Football players get hit during training camp. They get shoved. They get knocked around, plowed into and driven into the turf.
There comes a moment during every Fresno State practice when coach Tim DeRuyter blows his whistle and hollers something along the lines of, “This is a live period, men!” and everyone knows some real football (i.e., with actual hitting) is about to take place.
Well, almost. Linemen hit linemen. Linebackers hit running backs. Defensive backs hit receivers. But nobody hits the quarterback.
When a pass rusher bursts into the backfield with a free shot at the quarterback, he may get the satisfaction of tagging him with both hands. Most of the time he doesn’t even bother. Whistles blow, and the play is dead.
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You’ve got to get them comfortable when there’s chaos all around them without exposing them to injury. It’s a balance.
Fresno State coach Tim DeRuyter
Fresno State isn’t doing anything different here. The practice of hitting quarterbacks during practice is practically obsolete these days, and for good reason: Quarterbacks are the most important position; you don’t want them getting hurt.
Still, I wonder if the Bulldogs’ quarterback quandary – four guys with little to no college experience – couldn’t be helped with a little old-school thinking.
Fifteen years ago, a Fresno State coach named Pat Hill exposed a quarterback named David Carr to live hitting during practice. “People said I was crazy for doing that,” Hill told me during a recent practice, neglecting to mention it didn’t prevent Carr from being the NFL’s No. 1 overall pick.
The Bulldogs’ current coach doesn’t share Hill’s philosophy, but he’s familiar with the concept.
When DeRuyter was co-defensive coordinator at Nevada in 2005-06 under Chris Ault, his guys were allowed to drill the quarterback – within reason.
“I thought Coach Ault was kind of a Cro-Magnon,” DeRuyter laughed. “I was like, ‘Really? Live?’ But we took care of our quarterbacks really well. If there was ever a blindside shot on someone, you’d never take it.”
Fresno State has yet to name a starting quarterback for the Sept. 3 opener against Abilene Christian, though it’s pretty apparent sophomore Zack Greenlee is a step ahead of the competition following Thursday’s scrimmage.
Greenlee didn’t do anything flashy – his passing numbers were actually pretty pedestrian – but he knew where to deliver the football and when to scramble out of trouble.
In scramble situations we run full speed and treat it just like we would during a game. Even though in the back of your mind you know you aren’t getting hit.
Fresno State quarterback Zack Greenlee
The biggest knock against each of the Bulldogs’ quarterbacks is their lack of experience. Transfer Ford Childress has the most – he started two games at West Virginia in 2013. Greenlee played one half against Wyoming, which did not go well, and appeared in mop-up duty. Chason Virgil and Kilton Anderson are freshmen.
Wouldn’t they all benefit from a taste of what football is really like, in advance of opening night?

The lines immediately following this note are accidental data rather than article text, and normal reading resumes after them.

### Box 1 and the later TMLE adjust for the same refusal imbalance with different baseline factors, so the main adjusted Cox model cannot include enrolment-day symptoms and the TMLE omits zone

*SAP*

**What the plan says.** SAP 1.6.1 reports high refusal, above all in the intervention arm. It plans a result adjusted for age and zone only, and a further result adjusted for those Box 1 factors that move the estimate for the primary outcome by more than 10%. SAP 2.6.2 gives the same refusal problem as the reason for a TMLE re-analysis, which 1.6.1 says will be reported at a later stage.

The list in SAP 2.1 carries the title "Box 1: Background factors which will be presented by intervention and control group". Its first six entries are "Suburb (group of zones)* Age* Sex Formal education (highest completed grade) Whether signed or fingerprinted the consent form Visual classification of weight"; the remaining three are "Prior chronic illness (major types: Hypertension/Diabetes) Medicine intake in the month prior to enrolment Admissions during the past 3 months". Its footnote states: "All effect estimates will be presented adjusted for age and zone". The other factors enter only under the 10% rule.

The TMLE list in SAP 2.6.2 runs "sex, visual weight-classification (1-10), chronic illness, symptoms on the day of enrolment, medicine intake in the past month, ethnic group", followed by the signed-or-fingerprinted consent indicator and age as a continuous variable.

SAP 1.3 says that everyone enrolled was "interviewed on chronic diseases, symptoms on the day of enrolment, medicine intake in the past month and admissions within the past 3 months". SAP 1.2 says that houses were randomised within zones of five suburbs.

“If you could guarantee me the quarterbacks wouldn’t get hurt, I’d love to have them live,” DeRuyter said. “Because that’s the only true test of what they’re going to be able to do once the lights come on.”
During Thursday’s scrimmage, Greenlee darted through the defense for what looked to be a long touchdown run. Or maybe not, had the defense been allowed free rein.
Tough for anyone, Greenlee included, to tell.
“You’ve just got to understand what’s going on and not get a false sense of security,” he said. “Have it in your mind that you’re not live and understand that if you set a protection wrong or something you would’ve gotten hit.”
Since Bulldogs quarterbacks don’t get hit during practice, it’s impossible to know how they’ll react until it actually happens.
Which makes training camp and the two remaining scrimmages little more than a dress rehearsal. No matter who gets named starter it won’t matter until that guy proves he can withstand getting knocked around.
No matter who gets named the starter it won’t matter until that guy proves he can withstand getting knocked around.
Even though Greenlee has separated himself a little – he and Childress split the first-team reps during Saturday morning’s practice – the difference between the quarterbacks isn’t vast. Greenlee knows the offense better than Childress, and at this point his accuracy under duress is superior to Virgil’s. Right now it seems like Anderson, who had trouble with exchanges during the scrimmage, is No. 4.
“We’re going to play the guy who gives us the best chance to win games, and that’s it,” offensive coordinator Dave Schramm said. “The bottom line is we have to win games.”
It’s not as if quarterbacks at Fresno State practices get treated like princesses. They throw. They sweat. They’re required to face pressure and deliver the ball.
Sometimes, there’s even contact. Just nothing like a real live Saturday night.
“You stand behind them when they’re doing that stuff, they feel the heat,” DeRuyter said. “They get hit a little. They’re just not getting waylaid.”
No, they aren’t. We’ll have to wait for Abilene Christian, or more likely Mississippi, for that to happen. And until one of them actually does get hit, the true identity of Fresno State’s starting quarterback in 2015 will not be revealed.